|Do mindfulness-based interventions reduce pain intensity? A critical review of the literature
|Reiner K, Tibi L, Lipsitz JD
The authors concluded that mindfulness-based interventions reduced the intensity of chronic pain. This reflects the evidence presented, but the preponderance of low-quality studies, and some concerns about the review methods, suggest that the reliability of this conclusion is unclear.
To evaluate the effect of mindfulness-based interventions on pain intensity.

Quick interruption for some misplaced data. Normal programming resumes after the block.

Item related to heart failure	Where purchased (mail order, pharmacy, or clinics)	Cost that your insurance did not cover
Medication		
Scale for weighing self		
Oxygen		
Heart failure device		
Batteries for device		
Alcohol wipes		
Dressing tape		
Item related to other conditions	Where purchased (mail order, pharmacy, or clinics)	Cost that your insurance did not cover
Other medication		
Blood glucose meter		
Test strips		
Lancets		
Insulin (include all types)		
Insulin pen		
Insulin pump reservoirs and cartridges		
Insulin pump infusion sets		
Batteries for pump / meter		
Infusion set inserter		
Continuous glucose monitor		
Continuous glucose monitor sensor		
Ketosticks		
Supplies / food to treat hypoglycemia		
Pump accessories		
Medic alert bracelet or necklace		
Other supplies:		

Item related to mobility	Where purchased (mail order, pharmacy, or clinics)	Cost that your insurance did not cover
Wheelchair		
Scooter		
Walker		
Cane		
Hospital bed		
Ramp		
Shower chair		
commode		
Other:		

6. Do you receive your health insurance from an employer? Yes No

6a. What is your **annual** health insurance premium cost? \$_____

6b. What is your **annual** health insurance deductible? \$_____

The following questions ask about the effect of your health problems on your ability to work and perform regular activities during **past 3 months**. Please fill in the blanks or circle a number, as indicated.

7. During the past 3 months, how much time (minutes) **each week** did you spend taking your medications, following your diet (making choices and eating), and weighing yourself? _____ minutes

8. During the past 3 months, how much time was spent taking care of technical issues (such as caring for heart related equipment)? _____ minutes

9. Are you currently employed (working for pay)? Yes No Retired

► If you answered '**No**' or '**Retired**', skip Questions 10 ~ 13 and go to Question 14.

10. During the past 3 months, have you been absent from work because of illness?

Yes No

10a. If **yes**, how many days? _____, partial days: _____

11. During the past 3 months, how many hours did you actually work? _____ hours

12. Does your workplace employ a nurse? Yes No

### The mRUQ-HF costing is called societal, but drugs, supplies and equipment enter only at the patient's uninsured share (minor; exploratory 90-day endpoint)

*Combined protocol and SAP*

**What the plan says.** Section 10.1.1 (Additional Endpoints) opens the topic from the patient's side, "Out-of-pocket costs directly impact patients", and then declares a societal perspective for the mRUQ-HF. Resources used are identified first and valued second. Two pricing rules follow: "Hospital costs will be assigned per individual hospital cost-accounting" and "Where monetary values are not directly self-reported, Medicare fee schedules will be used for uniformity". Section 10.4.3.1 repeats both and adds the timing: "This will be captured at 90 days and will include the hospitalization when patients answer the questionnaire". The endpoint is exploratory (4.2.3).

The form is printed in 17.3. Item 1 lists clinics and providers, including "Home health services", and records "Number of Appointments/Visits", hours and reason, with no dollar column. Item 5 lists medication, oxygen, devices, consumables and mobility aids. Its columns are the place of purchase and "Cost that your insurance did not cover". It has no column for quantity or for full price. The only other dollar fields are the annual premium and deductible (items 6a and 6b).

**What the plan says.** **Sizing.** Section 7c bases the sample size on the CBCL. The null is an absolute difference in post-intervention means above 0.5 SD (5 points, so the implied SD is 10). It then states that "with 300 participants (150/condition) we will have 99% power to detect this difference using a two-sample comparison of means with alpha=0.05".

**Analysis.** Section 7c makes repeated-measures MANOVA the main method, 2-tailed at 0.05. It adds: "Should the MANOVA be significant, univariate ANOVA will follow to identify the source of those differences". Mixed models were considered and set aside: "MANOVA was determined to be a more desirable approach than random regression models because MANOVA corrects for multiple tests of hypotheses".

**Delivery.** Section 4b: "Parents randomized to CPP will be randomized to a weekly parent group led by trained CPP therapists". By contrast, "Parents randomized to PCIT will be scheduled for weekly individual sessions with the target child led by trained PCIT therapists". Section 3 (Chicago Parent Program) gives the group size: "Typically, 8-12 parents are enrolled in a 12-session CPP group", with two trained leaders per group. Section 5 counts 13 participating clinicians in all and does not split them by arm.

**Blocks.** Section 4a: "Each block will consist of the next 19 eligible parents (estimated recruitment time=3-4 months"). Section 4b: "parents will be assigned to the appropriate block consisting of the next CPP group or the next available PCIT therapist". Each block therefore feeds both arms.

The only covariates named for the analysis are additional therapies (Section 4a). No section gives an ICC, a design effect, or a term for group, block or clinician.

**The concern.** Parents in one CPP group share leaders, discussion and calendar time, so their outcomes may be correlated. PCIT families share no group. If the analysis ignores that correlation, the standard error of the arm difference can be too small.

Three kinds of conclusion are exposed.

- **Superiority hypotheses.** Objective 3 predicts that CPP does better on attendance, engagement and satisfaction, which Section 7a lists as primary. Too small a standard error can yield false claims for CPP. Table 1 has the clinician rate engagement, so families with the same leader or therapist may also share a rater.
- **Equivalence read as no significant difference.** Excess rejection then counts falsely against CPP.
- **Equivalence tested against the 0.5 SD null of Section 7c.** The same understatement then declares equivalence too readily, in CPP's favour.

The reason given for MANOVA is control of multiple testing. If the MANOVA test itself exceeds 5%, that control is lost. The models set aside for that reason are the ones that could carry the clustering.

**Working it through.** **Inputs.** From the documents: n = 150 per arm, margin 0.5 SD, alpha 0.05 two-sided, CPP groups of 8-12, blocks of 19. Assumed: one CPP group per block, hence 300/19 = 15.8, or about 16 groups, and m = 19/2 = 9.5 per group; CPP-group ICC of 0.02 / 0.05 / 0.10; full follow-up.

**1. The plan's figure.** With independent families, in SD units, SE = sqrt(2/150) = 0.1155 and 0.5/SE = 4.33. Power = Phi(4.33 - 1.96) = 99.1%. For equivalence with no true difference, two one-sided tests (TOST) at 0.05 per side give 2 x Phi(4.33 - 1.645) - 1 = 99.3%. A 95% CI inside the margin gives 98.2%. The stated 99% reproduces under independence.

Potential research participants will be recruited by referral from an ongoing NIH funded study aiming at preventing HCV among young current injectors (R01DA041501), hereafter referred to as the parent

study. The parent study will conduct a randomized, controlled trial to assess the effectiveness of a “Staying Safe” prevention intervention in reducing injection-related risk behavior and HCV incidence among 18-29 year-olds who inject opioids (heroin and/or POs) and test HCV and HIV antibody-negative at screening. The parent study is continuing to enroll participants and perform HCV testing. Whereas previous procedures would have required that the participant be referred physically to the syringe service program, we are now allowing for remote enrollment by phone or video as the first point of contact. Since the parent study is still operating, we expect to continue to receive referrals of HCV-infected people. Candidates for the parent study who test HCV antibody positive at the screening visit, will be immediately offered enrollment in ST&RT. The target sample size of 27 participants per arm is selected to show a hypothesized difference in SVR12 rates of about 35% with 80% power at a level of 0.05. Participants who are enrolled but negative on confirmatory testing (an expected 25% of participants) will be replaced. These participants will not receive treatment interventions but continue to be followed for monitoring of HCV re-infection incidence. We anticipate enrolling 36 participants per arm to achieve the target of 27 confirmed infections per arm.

PubMed and PsycINFO were searched, for English-language studies, from 1960 to December 2010. Search terms were reported. The reference lists of retrieved articles and relevant reviews were scanned for additional articles.
Eligible for inclusion were studies of standardised mindfulness-based interventions, delivered to people aged 18 years or older. Studies had to assess pain intensity, using standardised scales, with uni-dimensional ratings, and have data for at least 10 participants in the treatment group. Standardised interventions were defined as those with a minimum of six hourly sessions, or those that followed a basic protocol for treatment. Experimental studies of laboratory-induced pain, unpublished dissertations, and conference proceedings, were excluded.